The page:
Humankind has created some remarkable masterworks, from the Great Pyramid of Giza to the Eiffel Tower; we’re a crafty, creative, and ambitious animal, intent on making our mark–and reflecting our wonder at the cosmos–through grand manipulations of stone, wood, and steel. Yet when we talk about truly breathtaking sights, our minds tend to drift not to colossal buildings or lavish pleasure gardens but to the Earth’s own wild sculptures. Snow-robed mountains, vast sheets of sand, abyss-deep canyons, belching mudpots, psychedelic coral reefs–the planet costumes itself with staggering variety, and does so on scales of space and time that we can barely wrap our heads around.
It’s astonishing enough to imagine the logistics of the Brooklyn Bridge’s assembly; it’s all the more so to imagine the titanic work accomplished by relentlessly dripping water or the sluggish and cyclical creep of ice across the eons.
Here are five of the most breathtaking locales on Planet Earth–five places that remind you of the great elemental forces at work in the universe, and of your kinship with all of them.
1. The Kamchatka Peninsula (Russia)
As Alaska is to the United States, so Siberia’s Kamchatka Peninsula is to Russia. This geologically tumultuous place, with its soaring volcanoes and sulfurous hot springs, is one of those special spots where Earth seems to have pulled out all the stops to demonstrate some indomitable wild energy.
That wild energy comes in many forms, most splendidly in the realm of the geological and biological. Kamchatka is a major landmark of the Pacific Ring of Fire, that violent zone of tectonic drama and extensive volcanism encircling the Pacific Basin. The peninsula boasts hundreds of volcanoes, most extinct or dormant, but more than two dozen of active status. Among them is one of the world’s most beautiful cones: 11,572-foot Kronotsky, as exquisitely symmetrical as nearly any stratovolcano in the world. Biggest is Klyuchevskaya Sopka, another composite volcano that, soaring to 15,584 feet, is the continent’s loftiest active fire mountain.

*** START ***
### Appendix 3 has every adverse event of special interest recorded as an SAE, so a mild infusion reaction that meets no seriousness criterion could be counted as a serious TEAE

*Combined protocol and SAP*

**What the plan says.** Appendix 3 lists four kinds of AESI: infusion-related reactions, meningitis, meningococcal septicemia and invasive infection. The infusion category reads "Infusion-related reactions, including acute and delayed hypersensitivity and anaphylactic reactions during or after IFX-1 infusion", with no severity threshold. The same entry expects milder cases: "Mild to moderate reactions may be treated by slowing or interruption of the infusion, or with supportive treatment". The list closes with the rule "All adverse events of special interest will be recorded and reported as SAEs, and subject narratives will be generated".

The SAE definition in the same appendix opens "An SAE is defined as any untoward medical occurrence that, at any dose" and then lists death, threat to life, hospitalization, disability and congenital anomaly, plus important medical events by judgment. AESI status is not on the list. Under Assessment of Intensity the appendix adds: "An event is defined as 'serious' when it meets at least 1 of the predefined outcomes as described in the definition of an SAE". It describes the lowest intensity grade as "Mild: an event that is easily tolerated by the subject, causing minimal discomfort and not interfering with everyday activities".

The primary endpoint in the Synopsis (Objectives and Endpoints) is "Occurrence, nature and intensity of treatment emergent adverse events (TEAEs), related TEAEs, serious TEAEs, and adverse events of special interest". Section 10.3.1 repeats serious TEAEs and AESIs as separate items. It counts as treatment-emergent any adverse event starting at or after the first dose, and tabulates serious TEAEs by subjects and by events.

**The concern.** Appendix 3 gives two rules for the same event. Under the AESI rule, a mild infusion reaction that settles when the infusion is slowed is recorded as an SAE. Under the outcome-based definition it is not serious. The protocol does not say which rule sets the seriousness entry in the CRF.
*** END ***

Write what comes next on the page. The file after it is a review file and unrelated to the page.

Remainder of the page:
The Kamchatka Peninsula is almost entirely surrounded by water (the Sea of Okhotsk and the Bering Sea), and those grand volcanoes milk plenty of precipitation from the moist air coming off the nearby ocean. Higher elevations support alpine glaciers, making Kamchatka one of the great sites on the planet to see ice and volcanic fire dramatically mingle. Adding to the geological splendor are plentiful geothermal springs and geysers, steaming and spouting in the shadow of snow-streaked mountains.
Some of the world’s biggest brown bears (exceeded in size only by southern Alaska’s titans) roam Kamchatka in primeval profusion. Indeed, the peninsula seems to specialize in outstanding megafauna: There are also three species of native eagles, most notably the huge Steller’s sea eagle that exists here in its greatest numbers.